How to be Free, Paperback
3 out of 5 (4 ratings)


How to be Free is Tom Hodgkinson's manifesto for a liberated life.

Modern life is absurd. How can we be free? If you've ever wondered why you bother to go to work, or why so much consumer culture is crap, then this book is for you.

Looking to history, literature and philosophy for inspiration, Tom Hodgkinson provides a joyful blueprint for a simpler and freer way of life.

Filled with practical tips as well as inspiring reflections, here you can learn how to throw off the shackles of anxiety, bureaucracy, debt, governments, housework, supermarkets, waste and much else besides.

Are you ready to be free? Read this book and find out. "One of the most provocatively entertaining, creatively subversive and, frankly, essential manifestoes of this or any moment". (Time Out). "Crammed with laugh-out-loud jokes and witty put-downs ...acts as a survival guide for everything from the government to housework.

Random in its details, essential in its advice". (Knave). "As a follow-up to his charming How to be Idle, Tom Hodgkinson offers nothing less than a manifesto of resistance to the modern world". (Guardian). Tom Hodgkinson is the founder and editor of The Idler and the author of How to be Idle, How to be Free, The Idle Parent and Brave Old World.

In spring 2011 he founded The Idler Academy in London, a bookshop, coffeehouse and cultural centre which hosts literary events and offers courses in academic and practical subjects - from Latin to embroidery.

Its motto is 'Liberty through Education'.


  • Format: Paperback
  • Pages: 352 pages, B/W line drawings throughout
  • Publisher: Penguin Books Ltd
  • Publication Date:
  • Category: Popular psychology
  • ISBN: 9780141022024



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Showing 1 - 4 of 4 reviews.

Review by

An eye-opening read when travelling to work. More fellow traveller should read it instead of bleating into their mobile phones. The author 's assumptions are well supported with qoutations from historic sources.

Review by

I agree with 90% of Hodgkinson's book, and was kind of pleased to find that I live my live in line with 75% of it. It's really just some well-worn situationist, anarchist and green ideas, warmed up and made palatable for Observer readers. It's another of those books that outstays its welcome: after you've read two thirds of it, you can predict exactly where each chapter is heading just from its title.

Review by

Occassionally I read the reviews by other people, and I wonder if they've read the same book as me!Tom Hodgkinson's book seems to me not to be a self help guide. It doesn't provide a programme to follow to be free, but it argues, occassionally eloquently, that it is possible for everyone to loosen their 'Mind Forged Manacles'. Much of his method for doing this revolves around taking control and responsibility for or and for your own life. If you hate your job then change it. If you have a nagging feeling that you're working to maintain a lifestyle in order to keep up with the Joneses, or to maintain a crippling mortgage then look at the alternatives.It felt to me more like a companion peace to the Chumbawamba and Crass albums that I've been listening to all these years. An easy introduction to the theory behind the calls for anarchy. Some of his arguments are of course flawed. At least, assuming that you're reading this post on a computer, then the call to take back understanding in technology so that you're not behest to 'the man' is optimistic at best. Like many others, I'm happy to buy the bits to build a computer, but I couldn't tell you how to make the chips themselves, (beyond a hand waving explanation) never mind actually designing the chips. We live in a world where the ability to purchase technology which is way beyond our individual understanding is part of modern life. I guess the question is whether you buy in to the rat race, or take a more moderate approach.It didn't provide any life changing suggestions to me. I think I fell out with the concept of consumerism a long time ago. My current PC is new, but the previous one was only replaced when it died on me after more than 6 years. My iPod is one that I bought second hand on eBay cos they were being sold off cheap by loads of people who had rushed out to buy an iPhone as soon as they became available (better for me, I chose to run Rockbox on it anyway...), but some of the ideas have given me food for thought, and as we embark on another years vegetable growing (something that we were doing before I read this book) it has given me a renewed enthusiasm for the joys of cultivation.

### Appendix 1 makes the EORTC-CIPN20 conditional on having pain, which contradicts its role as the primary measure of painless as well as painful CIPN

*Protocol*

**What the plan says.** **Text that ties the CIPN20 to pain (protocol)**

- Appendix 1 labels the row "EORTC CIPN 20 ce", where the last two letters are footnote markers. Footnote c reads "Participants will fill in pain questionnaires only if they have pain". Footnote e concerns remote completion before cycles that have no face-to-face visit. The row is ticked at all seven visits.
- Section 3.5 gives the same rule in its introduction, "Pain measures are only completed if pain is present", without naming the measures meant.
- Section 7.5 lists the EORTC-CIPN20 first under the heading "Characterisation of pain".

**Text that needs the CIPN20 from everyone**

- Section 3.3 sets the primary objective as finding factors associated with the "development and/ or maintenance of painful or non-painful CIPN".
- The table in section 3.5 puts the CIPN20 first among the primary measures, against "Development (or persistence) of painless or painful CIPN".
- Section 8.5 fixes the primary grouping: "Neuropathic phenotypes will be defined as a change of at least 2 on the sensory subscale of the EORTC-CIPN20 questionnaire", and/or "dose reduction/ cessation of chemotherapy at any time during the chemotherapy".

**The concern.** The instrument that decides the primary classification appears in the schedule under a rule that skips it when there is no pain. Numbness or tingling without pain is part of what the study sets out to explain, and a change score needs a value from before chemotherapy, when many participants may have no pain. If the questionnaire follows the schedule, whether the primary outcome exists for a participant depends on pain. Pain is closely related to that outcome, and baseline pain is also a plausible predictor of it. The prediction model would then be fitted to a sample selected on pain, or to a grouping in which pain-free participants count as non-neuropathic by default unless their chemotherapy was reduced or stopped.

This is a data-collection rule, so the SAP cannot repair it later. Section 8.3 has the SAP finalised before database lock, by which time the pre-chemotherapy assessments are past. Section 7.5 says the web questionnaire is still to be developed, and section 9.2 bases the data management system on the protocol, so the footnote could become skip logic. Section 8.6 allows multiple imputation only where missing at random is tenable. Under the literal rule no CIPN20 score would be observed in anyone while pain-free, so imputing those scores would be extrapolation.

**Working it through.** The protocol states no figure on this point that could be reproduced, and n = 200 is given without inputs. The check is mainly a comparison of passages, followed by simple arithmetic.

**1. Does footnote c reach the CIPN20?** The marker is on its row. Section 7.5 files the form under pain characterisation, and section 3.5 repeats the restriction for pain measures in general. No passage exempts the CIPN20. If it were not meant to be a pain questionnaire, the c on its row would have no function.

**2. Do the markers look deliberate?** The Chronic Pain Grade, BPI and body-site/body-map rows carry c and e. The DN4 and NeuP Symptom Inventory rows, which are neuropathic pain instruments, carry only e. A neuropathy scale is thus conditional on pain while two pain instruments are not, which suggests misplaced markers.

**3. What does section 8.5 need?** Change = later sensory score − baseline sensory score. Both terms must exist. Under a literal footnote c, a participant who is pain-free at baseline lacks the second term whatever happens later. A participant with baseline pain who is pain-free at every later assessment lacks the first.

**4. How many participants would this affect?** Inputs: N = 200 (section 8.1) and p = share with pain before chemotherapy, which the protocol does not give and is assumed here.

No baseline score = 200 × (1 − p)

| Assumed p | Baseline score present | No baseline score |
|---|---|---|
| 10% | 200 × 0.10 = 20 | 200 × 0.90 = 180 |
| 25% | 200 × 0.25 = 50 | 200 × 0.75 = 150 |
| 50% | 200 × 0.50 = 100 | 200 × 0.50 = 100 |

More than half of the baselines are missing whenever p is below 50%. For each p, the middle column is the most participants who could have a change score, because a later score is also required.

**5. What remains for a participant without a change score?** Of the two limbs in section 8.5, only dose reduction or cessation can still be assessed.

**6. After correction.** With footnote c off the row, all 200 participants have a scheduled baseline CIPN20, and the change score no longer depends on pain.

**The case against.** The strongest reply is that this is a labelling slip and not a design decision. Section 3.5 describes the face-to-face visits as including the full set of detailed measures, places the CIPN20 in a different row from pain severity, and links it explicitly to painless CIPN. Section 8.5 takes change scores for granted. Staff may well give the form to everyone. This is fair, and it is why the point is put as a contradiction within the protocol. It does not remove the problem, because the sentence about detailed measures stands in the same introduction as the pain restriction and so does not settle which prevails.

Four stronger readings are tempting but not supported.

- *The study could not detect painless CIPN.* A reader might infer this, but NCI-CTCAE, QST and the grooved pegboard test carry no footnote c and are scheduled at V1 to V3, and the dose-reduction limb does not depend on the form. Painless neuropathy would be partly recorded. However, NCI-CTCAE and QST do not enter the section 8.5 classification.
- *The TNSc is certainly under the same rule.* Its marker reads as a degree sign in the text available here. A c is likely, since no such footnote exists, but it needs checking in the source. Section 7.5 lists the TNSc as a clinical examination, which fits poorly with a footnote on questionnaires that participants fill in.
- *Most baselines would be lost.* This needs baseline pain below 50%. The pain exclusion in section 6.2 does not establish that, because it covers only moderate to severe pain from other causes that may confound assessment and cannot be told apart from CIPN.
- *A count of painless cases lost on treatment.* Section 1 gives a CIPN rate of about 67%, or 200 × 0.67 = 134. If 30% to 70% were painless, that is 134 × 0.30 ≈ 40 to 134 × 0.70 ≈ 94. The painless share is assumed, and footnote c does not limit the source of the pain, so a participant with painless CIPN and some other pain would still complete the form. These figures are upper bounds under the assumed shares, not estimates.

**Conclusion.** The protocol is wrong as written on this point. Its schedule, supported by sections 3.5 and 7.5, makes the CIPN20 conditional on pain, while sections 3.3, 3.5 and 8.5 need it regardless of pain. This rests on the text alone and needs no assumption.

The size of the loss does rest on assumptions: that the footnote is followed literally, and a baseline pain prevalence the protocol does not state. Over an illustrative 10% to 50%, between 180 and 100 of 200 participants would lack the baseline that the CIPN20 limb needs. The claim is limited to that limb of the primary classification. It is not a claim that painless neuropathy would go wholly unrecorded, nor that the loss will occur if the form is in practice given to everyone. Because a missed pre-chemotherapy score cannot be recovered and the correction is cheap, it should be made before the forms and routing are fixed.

Review by

Mostly enjoyed the encouraging and questioning tone of the book.</p><p>It's big success for me is to tie strands together so that the connection between capatalism, society and the individual can be seen from a new perspective.</p><p>The idea that one can find a better way to live a more contented and self sufficient life by questioning received ideas about lots of aspects of life.</p><p>One small thing that grates is that the notion that life was always better in the past - I've a feeling that people have been saying that for hundreds of years, but I suppose it's better than postponing living for the sake of some better future.</p><p>All in all if I had to explain the book to someone, I'd summarize by saying that you need to take responsibility for as much of your own happiness as possible and find the strength to go your own way.

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